6th Sunday of Easter (Ages 6-9): The Spirit of Love
6th Sunday of Easter, Year A
6-9 year olds
(Adults, begin by reading the Gospel aloud to the child, unless the child is a very fluent reader.)
This Sunday's Gospel continues the discussion from last week that Jesus has with his disciples at the Last Supper. Before he dies and rises to new life, Jesus needs the disciples to understand that there is going to be a new way for them to be together.
"I will ask the Father, and he will give you another Advocate, to be with you forever."
An advocate is someone who stands up for someone else, who speaks in their place. In Jesus' time, when someone was brought to see a judge, an advocate might stand close beside that person, whispering in their ear, giving them the words to say to explain themselves. The word that is used in the Bible comes from a Greek word - parakaleó - and means someone who calls to, someone who encourages, someone who comforts. An advocate would be a good person to have.
I wonder how the disciples feel about this. Jesus says that God will give them another Advocate, but the disciples are content with having Jesus. Why cannot he be their advocate forever? I doubt that they want someone new.
This is the Spirit of truth, whom the world cannot receive, because it neither sees him nor knows him. You know him, because he abides with you, and he will be in you.
I wonder if the disciples are getting this. I wonder if they are actually thinking, "The Spirit of truth? Who is that? We are supposed to know him?" Jesus says that the Spirit of truth abides with them. That means the Spirit of truth lives with them. I wonder if this makes them even more confused. They live with Jesus. Who is this Spirit?
Last week, we heard Jesus say,
"I am the way and the truth and the life."
Jesus is the truth, and he tells the disciples that God will send the Spirit of truth. So this is not someone new that God will send. God will send the Spirit of Jesus.
I wonder if that makes the disciples feel better about Jesus leaving them to die and rise to new life. It will be a new way for them to be together, but still it will be Jesus-- he just won't be in his body. While he lives his earthy life, Jesus can only be with the people of one time and one place, but when he is Risen, his Risen life can be with many people of many times and many places. And, not only is the Spirit of Jesus with people, but indeed the Holy Spirit is in people.
Jesus seems to be explaining and explaining. It is a lot for the disciples to hold onto. Jesus knows that they do not understand now, but later they will understand this new way of being together, because that is one of the jobs of the Advocate--to help us remember Jesus' words, and to help us understand.
For now, before he dies and rises, before the Holy Spirit comes to live in them, Jesus wants to leave the disciples with one overall message. Maybe we can figure out what it is. What one word does Jesus repeat most often in the Gospel for this Sunday?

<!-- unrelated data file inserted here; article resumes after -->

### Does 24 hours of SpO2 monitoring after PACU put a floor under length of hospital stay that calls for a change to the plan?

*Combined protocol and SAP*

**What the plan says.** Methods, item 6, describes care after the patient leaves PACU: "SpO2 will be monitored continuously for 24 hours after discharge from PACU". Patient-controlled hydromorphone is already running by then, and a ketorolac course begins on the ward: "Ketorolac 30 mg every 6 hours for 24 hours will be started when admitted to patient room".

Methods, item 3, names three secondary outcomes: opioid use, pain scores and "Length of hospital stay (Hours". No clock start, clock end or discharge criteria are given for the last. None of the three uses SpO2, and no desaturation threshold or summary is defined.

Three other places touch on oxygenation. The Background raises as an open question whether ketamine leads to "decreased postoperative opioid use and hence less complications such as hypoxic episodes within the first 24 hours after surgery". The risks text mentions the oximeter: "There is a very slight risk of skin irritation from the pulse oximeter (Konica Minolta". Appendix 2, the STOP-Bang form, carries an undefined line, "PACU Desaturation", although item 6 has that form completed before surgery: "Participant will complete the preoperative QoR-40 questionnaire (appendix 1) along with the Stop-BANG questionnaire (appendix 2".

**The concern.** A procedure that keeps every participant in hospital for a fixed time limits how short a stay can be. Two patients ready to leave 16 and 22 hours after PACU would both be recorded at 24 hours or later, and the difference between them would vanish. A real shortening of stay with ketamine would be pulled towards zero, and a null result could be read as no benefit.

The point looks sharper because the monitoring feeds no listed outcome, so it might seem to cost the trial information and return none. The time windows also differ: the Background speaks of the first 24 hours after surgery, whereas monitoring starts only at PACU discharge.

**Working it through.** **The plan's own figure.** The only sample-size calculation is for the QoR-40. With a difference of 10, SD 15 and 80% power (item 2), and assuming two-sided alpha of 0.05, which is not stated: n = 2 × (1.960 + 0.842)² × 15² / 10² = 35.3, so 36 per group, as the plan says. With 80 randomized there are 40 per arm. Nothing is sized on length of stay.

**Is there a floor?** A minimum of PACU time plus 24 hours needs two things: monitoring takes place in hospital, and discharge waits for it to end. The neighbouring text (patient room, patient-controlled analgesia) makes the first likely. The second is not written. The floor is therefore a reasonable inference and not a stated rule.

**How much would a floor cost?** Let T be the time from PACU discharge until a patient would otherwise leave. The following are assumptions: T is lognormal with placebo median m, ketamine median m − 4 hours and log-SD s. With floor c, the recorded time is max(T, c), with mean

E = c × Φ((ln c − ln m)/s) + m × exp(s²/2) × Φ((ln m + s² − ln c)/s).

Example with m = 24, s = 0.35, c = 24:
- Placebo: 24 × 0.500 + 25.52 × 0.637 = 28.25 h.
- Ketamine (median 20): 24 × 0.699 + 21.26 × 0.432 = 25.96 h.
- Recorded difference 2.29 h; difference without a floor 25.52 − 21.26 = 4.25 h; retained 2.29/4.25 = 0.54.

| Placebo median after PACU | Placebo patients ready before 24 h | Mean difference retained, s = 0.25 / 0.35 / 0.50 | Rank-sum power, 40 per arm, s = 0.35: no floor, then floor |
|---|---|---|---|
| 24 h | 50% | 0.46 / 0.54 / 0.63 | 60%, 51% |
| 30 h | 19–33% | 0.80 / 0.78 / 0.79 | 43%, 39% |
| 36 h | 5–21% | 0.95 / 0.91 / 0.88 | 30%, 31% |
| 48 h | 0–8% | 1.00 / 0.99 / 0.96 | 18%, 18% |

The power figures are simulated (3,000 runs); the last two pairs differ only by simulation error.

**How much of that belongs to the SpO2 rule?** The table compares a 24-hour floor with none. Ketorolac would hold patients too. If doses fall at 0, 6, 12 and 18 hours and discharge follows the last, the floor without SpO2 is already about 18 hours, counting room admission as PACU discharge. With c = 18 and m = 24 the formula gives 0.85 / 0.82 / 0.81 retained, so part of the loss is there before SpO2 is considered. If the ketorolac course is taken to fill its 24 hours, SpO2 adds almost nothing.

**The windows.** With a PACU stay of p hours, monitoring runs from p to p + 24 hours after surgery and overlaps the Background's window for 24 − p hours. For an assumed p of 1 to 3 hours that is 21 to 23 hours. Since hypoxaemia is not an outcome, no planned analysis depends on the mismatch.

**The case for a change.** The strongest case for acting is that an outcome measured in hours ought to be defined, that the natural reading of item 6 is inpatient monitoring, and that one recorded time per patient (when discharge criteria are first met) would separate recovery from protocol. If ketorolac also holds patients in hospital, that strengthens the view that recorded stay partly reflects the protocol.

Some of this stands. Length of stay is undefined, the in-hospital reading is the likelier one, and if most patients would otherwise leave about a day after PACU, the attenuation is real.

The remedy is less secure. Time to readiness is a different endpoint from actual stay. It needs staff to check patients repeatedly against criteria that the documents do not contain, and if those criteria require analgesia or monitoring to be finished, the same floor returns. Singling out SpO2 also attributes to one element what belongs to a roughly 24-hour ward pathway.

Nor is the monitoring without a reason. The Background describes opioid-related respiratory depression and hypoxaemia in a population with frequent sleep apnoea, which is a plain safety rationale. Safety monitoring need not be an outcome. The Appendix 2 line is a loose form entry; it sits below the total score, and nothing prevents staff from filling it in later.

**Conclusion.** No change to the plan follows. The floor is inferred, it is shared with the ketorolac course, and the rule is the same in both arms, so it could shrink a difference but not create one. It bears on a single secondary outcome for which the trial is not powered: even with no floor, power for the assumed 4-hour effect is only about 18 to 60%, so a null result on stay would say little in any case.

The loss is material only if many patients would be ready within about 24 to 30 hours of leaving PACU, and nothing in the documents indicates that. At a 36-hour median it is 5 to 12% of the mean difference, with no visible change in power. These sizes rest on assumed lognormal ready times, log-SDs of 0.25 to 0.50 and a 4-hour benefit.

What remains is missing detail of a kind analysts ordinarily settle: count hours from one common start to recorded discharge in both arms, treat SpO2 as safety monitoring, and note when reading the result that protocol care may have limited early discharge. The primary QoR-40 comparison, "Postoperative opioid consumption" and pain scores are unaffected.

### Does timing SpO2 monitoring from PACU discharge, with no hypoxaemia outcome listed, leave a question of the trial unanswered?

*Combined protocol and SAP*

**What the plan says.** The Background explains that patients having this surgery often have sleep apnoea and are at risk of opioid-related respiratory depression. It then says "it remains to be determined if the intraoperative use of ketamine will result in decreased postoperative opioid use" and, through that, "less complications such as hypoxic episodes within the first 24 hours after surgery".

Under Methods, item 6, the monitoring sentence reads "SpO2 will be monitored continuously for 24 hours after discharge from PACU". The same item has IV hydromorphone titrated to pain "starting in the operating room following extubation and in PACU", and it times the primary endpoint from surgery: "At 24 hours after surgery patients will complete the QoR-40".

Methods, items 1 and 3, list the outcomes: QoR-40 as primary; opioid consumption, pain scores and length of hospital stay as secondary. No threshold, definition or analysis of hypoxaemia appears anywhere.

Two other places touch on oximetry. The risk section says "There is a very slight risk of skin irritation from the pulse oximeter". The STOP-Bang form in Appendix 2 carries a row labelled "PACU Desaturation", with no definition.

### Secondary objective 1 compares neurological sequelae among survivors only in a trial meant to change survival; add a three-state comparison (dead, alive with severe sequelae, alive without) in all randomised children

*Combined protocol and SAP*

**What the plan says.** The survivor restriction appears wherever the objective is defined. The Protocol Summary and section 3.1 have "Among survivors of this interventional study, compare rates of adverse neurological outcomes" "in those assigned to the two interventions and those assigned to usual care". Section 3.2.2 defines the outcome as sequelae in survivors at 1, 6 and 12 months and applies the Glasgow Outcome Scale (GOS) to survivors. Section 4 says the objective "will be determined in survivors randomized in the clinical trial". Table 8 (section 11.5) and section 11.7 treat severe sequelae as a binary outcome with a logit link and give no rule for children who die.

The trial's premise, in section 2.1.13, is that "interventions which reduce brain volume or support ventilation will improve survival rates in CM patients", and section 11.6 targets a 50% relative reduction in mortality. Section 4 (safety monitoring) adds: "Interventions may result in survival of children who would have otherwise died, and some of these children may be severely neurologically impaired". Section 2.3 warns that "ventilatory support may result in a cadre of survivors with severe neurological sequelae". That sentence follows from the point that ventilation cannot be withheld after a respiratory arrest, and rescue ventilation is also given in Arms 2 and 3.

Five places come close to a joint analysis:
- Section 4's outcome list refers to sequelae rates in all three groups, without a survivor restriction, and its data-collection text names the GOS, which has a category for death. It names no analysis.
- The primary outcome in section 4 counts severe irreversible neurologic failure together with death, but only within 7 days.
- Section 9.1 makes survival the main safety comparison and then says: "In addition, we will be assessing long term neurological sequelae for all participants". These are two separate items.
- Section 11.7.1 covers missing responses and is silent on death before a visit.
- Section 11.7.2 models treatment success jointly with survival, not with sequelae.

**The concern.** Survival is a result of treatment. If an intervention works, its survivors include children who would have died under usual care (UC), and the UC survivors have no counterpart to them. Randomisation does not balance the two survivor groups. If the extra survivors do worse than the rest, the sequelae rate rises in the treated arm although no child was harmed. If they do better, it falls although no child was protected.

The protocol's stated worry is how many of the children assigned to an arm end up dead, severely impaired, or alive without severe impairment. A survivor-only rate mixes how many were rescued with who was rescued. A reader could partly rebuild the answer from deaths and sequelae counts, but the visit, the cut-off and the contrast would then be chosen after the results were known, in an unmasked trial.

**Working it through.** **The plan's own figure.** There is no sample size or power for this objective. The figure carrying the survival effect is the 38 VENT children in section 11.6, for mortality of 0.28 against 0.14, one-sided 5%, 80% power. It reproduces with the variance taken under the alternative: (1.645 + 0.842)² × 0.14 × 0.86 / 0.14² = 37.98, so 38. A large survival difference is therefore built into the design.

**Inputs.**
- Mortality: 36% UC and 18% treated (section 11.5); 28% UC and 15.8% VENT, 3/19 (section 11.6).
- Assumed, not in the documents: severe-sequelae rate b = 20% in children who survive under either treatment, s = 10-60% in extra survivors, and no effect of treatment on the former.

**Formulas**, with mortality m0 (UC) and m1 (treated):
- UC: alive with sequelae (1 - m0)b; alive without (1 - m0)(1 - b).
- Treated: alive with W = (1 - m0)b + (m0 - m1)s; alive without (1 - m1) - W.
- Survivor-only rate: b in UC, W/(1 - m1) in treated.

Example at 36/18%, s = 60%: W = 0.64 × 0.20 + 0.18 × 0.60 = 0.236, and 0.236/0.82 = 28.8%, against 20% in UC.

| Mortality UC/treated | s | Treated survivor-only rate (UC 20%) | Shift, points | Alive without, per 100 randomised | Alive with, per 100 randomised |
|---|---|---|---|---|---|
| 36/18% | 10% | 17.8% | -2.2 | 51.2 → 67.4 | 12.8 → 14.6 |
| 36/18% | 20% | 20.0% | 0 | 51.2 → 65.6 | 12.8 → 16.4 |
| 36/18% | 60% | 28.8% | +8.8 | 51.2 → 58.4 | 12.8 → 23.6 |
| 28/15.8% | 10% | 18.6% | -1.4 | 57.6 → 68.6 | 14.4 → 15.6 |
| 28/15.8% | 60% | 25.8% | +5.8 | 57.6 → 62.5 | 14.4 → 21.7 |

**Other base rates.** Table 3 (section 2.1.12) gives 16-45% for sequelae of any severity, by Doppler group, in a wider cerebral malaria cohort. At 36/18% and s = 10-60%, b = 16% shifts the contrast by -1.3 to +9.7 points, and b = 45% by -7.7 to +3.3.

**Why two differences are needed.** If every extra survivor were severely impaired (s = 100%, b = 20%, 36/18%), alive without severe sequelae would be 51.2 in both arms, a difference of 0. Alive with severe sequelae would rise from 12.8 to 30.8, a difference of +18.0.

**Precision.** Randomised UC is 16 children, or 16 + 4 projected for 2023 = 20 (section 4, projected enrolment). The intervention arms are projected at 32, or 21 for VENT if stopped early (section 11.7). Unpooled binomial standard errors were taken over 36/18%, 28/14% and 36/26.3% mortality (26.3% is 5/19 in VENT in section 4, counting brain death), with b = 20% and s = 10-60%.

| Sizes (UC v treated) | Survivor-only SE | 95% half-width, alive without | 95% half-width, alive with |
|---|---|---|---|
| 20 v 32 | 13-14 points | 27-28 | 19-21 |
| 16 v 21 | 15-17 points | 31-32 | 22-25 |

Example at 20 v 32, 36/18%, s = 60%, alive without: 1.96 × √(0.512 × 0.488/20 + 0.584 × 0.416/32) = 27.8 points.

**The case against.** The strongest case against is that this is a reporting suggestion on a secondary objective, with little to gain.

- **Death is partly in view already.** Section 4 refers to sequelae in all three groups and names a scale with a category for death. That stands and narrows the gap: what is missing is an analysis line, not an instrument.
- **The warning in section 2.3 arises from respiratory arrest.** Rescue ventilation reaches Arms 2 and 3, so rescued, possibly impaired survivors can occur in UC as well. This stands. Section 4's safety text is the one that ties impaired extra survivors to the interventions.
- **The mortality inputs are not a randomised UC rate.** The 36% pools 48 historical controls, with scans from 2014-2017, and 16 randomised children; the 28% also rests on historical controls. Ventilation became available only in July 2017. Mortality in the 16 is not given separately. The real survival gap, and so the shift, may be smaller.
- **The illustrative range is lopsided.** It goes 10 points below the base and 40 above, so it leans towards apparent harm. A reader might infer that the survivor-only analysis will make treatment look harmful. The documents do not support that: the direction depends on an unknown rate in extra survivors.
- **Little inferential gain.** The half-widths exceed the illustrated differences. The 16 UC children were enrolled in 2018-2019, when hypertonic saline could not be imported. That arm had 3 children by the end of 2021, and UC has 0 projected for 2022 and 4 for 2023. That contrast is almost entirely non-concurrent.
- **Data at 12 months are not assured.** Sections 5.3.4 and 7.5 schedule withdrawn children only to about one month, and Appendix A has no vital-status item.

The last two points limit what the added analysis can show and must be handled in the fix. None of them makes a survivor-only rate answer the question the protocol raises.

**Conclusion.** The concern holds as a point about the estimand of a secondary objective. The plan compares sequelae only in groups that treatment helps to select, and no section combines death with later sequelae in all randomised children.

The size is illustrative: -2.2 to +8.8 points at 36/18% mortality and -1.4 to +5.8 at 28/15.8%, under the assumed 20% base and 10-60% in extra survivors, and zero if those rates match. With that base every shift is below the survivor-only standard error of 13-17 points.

“If you love me, you will keep my commandments. And I will ask the Father, and he will give you another Advocate, to be with you forever. This is the Spirit of truth, whom the world cannot receive, because it neither sees him nor knows him. You know him, because he abides with you, and he will be in you.
“I will not leave you orphaned; I am coming to you. In a little while the world will no longer see me, but you will see me; because I live, you also will live. On that day you will know that I am in my Father, and you in me, and I in you. They who have my commandments and keep them are those who love me; and those who love me will be loved by my Father, and I will love them and reveal myself to them.”
Jesus says "love" 5 times. He begins and ends with love. Perhaps Jesus is not preparing the disciples for a new way of being together at all. It has always been about love.
Jesus begins and ends with the idea that those who love him, "keep" his commandments. Loving, he says, is keeping.
We love Jesus by holding his commandments as special, as holy, as treasure.
And what are his commandments? How about this one:
“This is my commandment, that you love one another as I have loved you.” John 15:12
Can we do this? Can we love as the Good Shepherd loves? In this time of pandemic, when we are kept inside with the same people day after day, can we love as Jesus loves? It can seem difficult, right?
But who do we have to help us? Who loves within us, so that we can love each other?Who whispers in our ear--or rather, who whispers deep inside of us--comforting us, encouraging us, calling to us to get up and try again?
The Advocate! The Spirit of Jesus.